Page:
I think more confusion reigns in the minds of most people concerning
"David's" Tower, than any other land mark in Israel! The entire area - the north
west corner of the Old City, was completely unknown to King David; it didn't
even "exist" in his day, nor for long after. When the old City of David began,
under his son Solomon and the later kings, to expand, first northwards over
today's Temple Mount - Har'm es-Sharif to Islam - and then spreading westwards
over the Tyropean Valley and up the Western Hill to where is today's Jaffa Gate,
that area became indeed vulnerable: the Old City in David's day - and before -
was beautifully protected on three sides by the Valley of Hinnom west and south,
and the Kidron Valley together with Mount Scopus and the Mount of Olives to the
east, while the north was protected by various royal establishments and probably
a garrison of some sort (perhaps to be deduced from the reference at the end of
this verse in Nehemiah): After him repaired Nehemiah the son of Azbuk, the
ruler of the half part of Beth Zur, unto the place over against the sepulchres
of David, and to the pool that was made, and unto the house of the mighty.
The northern wall of Jerusalem, until probably Hasmonean
times or a bit later +/-165-60 BCE, ran (approximately), from today's Jaffa
Gate, eastwards down the hill, (along the line of today's Chain Street), to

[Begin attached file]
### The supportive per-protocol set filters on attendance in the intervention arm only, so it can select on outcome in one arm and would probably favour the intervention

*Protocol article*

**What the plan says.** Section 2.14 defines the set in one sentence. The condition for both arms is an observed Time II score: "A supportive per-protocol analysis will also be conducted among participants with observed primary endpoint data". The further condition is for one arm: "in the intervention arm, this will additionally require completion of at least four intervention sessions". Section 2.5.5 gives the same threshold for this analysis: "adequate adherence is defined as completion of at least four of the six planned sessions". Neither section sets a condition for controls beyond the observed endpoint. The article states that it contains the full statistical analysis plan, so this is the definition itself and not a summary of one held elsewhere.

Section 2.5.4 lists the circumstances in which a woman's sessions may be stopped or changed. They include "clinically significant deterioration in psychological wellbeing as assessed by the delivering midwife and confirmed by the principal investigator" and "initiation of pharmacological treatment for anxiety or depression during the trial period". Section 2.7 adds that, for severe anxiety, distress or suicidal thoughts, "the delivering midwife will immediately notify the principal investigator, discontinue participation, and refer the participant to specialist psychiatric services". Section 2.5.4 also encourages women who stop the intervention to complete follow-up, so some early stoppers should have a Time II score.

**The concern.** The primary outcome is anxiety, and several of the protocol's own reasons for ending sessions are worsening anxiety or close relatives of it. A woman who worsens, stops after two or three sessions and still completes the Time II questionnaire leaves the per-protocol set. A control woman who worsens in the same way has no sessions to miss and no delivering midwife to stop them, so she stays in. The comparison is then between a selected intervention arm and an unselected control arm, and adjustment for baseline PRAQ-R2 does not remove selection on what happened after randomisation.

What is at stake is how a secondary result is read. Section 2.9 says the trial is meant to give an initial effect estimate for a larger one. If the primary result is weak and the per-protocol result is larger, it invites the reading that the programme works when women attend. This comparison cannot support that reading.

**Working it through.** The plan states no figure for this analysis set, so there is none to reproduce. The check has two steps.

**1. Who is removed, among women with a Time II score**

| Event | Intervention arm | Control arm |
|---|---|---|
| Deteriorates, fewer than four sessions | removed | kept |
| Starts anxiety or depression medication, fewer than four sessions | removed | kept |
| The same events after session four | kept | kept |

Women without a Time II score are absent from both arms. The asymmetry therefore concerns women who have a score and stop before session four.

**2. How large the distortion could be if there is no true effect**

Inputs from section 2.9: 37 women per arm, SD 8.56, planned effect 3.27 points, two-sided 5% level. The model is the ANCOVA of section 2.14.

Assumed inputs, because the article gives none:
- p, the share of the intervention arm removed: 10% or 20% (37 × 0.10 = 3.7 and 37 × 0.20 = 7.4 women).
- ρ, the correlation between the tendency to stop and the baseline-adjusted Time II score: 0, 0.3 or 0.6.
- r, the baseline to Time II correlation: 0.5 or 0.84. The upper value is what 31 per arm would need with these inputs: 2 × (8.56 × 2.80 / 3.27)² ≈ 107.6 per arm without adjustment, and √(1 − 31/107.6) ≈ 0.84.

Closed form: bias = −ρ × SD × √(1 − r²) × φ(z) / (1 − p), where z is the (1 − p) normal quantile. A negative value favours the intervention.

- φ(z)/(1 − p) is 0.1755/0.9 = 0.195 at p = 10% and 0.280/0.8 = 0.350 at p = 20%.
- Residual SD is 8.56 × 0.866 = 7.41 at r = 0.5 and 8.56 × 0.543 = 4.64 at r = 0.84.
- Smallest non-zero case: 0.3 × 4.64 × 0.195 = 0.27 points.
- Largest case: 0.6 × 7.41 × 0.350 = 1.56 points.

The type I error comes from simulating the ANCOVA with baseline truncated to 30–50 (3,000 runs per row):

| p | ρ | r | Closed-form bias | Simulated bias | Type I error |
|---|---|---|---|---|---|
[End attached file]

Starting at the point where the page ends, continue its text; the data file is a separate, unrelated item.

fetch up against the Temple Mount about thirty yards or so north of the edge of
the exposed Western (Wailing) Wall. The entire "shoulder" of the north western
corner of the city was now co-joined with the rest of the high ground and
constituted a definite strategic threat to the safety of the city. Excavations
in today's Citadel have uncovered foundations suggesting fortifications in the
area as far back as the eigth century BCE., and it is certain that by the time
the Hasmoneans established themselves, the area was well fortified, although
they, too, added to the defences there.
It is, however, to Herod the Great
(ca 40BCE - ca 4 CE.), that we owe - to a large extent, the building and the
remains that we see today, although the Crusaders and Ottomans went on to make
their own additions.
David Roberts' view is taken from about half way down
the road leading to the crossover to the other side of the Valley of Hinnom.
Behind our right shoulder is Mount Zion and to our left, the Sultan's Pools; the
roadway in view is today's real road.
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